25 March 2019

Will Sustainable Alternative Jet Fuels take off in business aviation?

At PrivateFly, we keep a close eye on R&D in aviation – and we’re hoping to see sustainable energy sources fuelling private jet charter before too long.

There was an exciting development this month, with Gulfstream Aerospace announcing its first sale of Sustainable Alternative Jet Fuel (SAJF). And in Europe, the European Business Aviation Association (EBAA) reiterated its support for the development of SAJFs at its recent AGM.

These alternative fuels, which could help the industry significantly reduce its carbon footprint, are still relatively unknown. Yet they are already available and certified by civil aviation authorities and major aviation stakeholders.

What is a ‘Sustainable Alternative Jet Fuel’?

The term Sustainable Alternative Jet Fuel (SAJF) refers to a range of non-petroleum fuels, developed to reduce CO2 emissions and the ecological and social impact of aviation.

As the name suggests, this is an alternative to conventional fuel, but which fulfils the same requirements. It is produced in a way that is sustainable both for the environment and the economy and is derived from alternative sources – such as cooking oil, vegetable oil, waste or agricultural residues.

Are SAJFs safe?

In aviation, safety is paramount, at all levels. So any new fuel is subjected to rigorous and prolonged testing before being approved.

Sustainable Alternative Jet Fuels have been certified and validated by the industry. They meet detailed criteria established by civil aviation authorities and major aviation stakeholders (including aircraft manufacturers and engine manufacturers). They’ve been tested in the laboratory, on the ground and under extreme flight conditions.

SAJFs have the same properties as conventional Jet-A and Jet A-1 fuels. They are interchangeable and compatible with these conventional fuels, and current rules mean they must be mixed with conventional fuel and used as a blend. They can be safely mixed during transport, airport storage or in the fuel tank of the aircraft.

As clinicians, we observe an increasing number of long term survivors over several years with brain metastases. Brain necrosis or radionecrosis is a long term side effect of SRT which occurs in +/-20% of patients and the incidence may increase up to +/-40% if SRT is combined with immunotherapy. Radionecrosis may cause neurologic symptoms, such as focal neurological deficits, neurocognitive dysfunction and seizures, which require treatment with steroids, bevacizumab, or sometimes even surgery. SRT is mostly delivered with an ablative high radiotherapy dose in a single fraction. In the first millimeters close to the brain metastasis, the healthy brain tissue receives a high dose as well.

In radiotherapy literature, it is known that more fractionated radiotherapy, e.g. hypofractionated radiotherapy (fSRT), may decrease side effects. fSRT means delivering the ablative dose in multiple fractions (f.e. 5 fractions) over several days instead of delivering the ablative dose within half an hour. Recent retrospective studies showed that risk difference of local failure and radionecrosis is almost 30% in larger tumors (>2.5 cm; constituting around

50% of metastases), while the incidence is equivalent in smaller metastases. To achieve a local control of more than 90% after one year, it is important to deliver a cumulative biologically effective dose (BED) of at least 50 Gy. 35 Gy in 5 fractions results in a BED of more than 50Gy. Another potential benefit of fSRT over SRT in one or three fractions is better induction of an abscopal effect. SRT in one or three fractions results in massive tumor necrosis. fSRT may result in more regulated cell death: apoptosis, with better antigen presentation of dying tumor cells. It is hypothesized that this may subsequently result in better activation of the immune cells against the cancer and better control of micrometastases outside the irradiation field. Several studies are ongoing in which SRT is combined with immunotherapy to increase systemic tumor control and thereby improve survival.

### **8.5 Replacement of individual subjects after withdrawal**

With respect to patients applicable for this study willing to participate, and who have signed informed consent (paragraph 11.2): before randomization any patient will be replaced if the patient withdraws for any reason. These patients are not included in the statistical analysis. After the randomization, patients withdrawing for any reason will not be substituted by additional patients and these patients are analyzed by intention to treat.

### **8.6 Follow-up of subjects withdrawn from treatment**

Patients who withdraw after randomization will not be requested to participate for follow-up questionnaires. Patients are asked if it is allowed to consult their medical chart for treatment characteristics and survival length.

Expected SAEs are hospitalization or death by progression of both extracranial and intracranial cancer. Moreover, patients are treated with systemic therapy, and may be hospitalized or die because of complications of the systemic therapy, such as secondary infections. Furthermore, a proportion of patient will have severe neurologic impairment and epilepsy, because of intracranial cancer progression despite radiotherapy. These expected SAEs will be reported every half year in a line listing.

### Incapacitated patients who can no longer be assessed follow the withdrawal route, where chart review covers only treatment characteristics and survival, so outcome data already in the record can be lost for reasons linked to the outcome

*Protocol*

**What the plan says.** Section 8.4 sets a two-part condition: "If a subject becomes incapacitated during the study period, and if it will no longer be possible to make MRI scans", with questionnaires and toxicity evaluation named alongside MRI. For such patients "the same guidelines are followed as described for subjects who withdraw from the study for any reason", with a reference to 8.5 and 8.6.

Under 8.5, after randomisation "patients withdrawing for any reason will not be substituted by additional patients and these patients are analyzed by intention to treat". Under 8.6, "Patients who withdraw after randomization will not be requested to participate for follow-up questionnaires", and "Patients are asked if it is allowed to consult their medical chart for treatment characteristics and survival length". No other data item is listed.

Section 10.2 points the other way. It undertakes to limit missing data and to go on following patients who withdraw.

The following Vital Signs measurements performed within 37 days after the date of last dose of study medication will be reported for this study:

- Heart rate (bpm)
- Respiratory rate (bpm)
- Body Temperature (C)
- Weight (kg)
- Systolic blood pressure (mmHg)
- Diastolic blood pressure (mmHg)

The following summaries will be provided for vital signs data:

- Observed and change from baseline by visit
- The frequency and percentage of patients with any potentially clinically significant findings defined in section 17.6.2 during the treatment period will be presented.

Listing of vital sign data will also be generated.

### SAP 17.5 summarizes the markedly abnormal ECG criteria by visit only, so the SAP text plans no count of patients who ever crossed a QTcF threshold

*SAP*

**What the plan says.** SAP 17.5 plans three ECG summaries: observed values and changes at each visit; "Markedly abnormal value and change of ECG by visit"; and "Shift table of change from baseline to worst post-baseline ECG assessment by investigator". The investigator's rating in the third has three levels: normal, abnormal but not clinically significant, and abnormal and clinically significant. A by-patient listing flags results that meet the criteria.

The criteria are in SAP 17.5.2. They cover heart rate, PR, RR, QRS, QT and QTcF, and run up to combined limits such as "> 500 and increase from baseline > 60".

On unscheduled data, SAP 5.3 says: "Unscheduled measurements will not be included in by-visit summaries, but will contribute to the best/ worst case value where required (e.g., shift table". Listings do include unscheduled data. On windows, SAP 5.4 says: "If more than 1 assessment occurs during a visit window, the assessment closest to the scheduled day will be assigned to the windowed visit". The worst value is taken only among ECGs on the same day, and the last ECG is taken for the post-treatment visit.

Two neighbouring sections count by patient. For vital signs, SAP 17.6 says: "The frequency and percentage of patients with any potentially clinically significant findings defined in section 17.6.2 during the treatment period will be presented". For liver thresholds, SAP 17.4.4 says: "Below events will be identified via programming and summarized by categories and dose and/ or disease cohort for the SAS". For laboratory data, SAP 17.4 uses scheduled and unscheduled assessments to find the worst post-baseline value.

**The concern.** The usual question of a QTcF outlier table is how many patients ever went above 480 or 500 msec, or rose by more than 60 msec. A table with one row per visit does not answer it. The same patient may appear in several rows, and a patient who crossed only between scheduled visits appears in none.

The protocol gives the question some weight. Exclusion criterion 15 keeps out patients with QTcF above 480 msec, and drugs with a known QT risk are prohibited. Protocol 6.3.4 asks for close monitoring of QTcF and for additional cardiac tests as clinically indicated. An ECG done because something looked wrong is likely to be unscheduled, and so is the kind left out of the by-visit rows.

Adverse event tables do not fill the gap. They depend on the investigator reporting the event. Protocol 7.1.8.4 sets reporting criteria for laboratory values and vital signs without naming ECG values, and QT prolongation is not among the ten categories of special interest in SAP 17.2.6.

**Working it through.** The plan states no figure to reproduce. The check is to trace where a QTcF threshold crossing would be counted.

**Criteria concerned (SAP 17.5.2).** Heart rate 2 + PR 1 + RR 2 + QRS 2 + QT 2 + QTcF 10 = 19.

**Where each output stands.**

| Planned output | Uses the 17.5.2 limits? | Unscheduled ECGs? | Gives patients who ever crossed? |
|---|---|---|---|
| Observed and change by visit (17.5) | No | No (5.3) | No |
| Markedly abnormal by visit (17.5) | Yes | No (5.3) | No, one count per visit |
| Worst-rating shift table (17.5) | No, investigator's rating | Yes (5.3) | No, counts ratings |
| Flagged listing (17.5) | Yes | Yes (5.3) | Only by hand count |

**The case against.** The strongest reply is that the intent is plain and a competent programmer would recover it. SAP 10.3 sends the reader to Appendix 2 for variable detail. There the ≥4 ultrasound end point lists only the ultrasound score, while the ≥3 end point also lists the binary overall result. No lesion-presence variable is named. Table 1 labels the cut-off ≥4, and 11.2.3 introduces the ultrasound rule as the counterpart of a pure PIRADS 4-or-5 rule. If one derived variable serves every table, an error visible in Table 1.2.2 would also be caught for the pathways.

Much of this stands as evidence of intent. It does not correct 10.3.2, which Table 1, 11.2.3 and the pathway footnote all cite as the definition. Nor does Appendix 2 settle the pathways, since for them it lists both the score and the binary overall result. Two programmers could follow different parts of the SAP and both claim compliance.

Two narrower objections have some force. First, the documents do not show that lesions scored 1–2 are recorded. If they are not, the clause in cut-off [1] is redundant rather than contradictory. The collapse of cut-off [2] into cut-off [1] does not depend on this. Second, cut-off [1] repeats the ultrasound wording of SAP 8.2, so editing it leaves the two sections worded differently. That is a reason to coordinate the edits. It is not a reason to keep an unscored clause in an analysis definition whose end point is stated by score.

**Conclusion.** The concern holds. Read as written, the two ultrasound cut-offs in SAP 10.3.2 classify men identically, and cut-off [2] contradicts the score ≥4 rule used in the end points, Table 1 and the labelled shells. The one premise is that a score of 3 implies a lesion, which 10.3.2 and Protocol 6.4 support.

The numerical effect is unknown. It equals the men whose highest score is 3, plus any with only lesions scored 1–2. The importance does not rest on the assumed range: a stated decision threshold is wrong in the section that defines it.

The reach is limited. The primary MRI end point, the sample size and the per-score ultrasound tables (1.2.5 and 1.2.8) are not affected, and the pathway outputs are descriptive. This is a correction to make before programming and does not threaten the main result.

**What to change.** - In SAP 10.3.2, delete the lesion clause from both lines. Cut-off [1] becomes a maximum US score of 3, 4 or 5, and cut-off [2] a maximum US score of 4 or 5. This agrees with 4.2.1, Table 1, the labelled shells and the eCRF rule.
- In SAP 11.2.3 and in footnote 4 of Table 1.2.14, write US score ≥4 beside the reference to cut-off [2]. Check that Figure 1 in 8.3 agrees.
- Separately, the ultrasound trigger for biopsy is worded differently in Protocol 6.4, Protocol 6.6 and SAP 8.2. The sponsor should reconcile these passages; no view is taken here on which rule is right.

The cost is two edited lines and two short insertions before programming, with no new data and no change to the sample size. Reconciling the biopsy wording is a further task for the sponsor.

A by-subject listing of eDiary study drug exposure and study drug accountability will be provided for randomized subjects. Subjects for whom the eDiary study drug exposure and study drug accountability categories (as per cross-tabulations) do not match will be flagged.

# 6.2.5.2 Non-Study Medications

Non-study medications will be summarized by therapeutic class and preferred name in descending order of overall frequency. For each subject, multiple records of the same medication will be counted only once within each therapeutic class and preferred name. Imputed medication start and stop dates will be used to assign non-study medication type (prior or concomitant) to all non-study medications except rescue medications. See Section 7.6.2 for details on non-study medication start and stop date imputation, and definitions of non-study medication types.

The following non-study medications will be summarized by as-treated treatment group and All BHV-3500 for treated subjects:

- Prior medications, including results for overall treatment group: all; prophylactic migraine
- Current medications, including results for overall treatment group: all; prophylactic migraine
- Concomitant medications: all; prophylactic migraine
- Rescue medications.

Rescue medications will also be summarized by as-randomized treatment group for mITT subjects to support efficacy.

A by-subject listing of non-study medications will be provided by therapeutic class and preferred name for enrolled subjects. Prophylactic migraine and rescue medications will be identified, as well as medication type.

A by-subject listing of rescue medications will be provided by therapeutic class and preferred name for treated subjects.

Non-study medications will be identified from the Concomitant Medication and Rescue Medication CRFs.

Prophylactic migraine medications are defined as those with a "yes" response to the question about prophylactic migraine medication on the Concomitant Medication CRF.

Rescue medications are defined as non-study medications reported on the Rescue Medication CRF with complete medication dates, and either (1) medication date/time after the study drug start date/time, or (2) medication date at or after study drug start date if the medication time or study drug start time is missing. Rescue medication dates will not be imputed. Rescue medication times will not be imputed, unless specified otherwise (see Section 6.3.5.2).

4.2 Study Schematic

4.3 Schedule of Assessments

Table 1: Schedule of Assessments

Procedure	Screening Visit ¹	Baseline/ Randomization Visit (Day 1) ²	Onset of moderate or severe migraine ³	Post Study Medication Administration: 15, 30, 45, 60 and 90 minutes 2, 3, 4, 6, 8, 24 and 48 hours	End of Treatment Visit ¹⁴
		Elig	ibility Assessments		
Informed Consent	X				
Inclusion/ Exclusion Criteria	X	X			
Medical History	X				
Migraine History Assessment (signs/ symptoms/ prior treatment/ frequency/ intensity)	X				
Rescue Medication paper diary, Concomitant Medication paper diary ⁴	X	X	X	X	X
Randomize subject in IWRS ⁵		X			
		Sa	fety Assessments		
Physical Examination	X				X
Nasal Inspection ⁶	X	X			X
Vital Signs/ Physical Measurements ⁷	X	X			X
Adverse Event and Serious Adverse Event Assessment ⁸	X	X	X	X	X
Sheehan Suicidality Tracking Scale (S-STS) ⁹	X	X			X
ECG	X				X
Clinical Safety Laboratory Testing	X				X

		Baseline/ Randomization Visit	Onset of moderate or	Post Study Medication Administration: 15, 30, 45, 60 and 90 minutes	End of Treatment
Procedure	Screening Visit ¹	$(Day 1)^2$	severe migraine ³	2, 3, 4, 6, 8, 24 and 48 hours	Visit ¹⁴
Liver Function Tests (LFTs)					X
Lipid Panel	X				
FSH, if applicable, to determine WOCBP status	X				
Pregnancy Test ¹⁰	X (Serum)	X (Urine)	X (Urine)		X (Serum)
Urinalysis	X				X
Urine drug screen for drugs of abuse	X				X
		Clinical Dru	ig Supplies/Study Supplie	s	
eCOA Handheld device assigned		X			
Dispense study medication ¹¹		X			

Blending ensures a maximum level of safety. But it is planned to reduce the proportion of conventional fuel in the mix over the coming years, as research continues to develop.

Can I charter a private jet fuelled by Sustainable Alternative Jet Fuel?

While the types of private jet aircraft we offer for charter are compatible with SAJFs, it’s still very rare to be able to offer this option. The low availability of these fuels means there isn’t (yet) commercialisation on a large scale.

Just a small number of airports offer fuelling with SAJFs at the moment – the primary ones being in Los Angeles, Stockholm, Oslo and Bergen.

However, recent initiatives are seeing several other airports receiving deliveries on an ad hoc basis, with Geneva and Brisbane airports announcing plans to offer a continuous supply.

And Gulfstream Aerospace recorded its first Sustainable Alternative Jet Fuel sale in March 2019. The customer, a US-based owner of a G550, purchased 20,000 lbs of SAJF (9,072 litres). Gulfstream also sponsored one of the largest SAJF events for business aviation, at Van Nuys Airport in LA.

So awareness is definitely on the increase.

Why should SAJFs be used on a larger scale?

While other forward-thinking environmental initiatives are taking place in aviation, SAJFs are a realistic solution, already available and approved, to reduce Co2 emissions.

That’s not to dismiss other projects at all. There are great strides taking place in electric, hybrid or solar aviation – such as Airbus E-Fan’s English Channel crossing and the round-the-world achievements of Solar Impulse 2. And we’re very much behind these concepts. But they are not a commercial reality at the moment, whereas SAJFs are already here.

When will it be possible to charter a private jet powered by SAJFs?

Gulfstream’s recent initiatives and the levels of business aviation industry backing give us hope that more operators will start using SAJFs in the near future.

The business aviation industry announced a series of commitments on climate change in 2009, aiming for carbon-neutral growth by 2020 and 50% reduced emissions between 2005 and 2050.

Among the solid measures in place, the CORSIA program (Carbon Offsetting and Reduction Scheme for International Aviation) aims to offset the CO2 emissions of international aviation, to stabilise emission levels. Some private jet operators are subject to CORSIA, and using SAJFs would enable them to meet their requirements, without having to trade carbon credits.

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